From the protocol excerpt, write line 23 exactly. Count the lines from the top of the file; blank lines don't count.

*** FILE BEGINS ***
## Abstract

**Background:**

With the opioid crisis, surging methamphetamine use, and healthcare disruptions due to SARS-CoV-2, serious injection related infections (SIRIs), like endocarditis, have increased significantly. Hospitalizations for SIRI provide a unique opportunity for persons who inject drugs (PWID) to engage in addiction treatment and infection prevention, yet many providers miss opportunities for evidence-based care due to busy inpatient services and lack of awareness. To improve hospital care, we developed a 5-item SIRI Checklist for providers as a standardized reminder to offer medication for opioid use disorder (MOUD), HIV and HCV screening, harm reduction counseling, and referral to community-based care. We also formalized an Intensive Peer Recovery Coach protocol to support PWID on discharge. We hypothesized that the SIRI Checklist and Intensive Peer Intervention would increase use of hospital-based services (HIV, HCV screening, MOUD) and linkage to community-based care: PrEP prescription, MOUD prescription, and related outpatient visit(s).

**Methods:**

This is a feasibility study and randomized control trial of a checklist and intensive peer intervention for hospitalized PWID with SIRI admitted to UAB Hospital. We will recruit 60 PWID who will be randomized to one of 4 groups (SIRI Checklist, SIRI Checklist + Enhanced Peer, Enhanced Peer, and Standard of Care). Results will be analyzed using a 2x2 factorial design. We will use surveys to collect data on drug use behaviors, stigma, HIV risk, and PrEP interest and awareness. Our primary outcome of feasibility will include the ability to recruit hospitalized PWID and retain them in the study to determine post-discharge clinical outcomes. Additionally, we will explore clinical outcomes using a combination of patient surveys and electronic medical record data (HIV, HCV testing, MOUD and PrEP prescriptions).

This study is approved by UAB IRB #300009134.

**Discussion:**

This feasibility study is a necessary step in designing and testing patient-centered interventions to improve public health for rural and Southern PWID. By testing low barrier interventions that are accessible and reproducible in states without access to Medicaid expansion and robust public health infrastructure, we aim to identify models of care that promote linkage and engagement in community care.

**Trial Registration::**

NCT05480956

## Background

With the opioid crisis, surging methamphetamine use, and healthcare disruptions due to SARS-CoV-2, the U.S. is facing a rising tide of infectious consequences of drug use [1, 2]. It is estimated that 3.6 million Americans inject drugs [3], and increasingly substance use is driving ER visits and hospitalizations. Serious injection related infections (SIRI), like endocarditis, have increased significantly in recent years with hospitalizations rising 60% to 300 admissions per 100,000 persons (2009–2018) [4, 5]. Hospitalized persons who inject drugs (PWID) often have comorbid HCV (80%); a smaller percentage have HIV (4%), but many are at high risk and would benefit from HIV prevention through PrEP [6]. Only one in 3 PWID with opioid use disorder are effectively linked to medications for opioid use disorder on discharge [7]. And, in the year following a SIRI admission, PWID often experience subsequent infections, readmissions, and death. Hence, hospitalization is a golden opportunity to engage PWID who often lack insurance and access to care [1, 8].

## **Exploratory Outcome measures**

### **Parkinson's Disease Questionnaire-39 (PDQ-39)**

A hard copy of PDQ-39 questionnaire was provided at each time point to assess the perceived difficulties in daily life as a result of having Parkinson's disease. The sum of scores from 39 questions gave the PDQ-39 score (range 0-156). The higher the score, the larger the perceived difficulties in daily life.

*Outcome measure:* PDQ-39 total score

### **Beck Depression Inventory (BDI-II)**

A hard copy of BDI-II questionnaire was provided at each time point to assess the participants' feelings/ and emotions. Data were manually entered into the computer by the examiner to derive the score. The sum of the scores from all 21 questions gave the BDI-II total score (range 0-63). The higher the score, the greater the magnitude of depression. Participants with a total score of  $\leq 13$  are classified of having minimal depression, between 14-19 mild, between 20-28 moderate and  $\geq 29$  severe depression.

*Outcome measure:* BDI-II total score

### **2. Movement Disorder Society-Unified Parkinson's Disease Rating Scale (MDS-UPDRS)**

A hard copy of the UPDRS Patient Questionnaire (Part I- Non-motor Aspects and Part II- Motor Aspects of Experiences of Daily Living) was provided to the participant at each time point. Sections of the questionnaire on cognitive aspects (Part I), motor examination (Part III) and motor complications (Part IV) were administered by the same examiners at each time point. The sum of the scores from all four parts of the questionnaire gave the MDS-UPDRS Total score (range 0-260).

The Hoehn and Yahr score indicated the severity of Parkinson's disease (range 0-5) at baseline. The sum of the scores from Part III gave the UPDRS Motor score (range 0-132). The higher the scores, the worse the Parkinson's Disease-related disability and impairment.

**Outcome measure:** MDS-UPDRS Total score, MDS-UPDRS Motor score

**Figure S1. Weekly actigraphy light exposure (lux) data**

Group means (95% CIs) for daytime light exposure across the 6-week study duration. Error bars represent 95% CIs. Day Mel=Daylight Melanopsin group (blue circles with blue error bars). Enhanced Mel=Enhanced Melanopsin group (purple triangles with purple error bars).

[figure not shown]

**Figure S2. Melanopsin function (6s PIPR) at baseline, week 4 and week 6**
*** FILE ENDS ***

**Outcome measure:** MDS-UPDRS Total score, MDS-UPDRS Motor score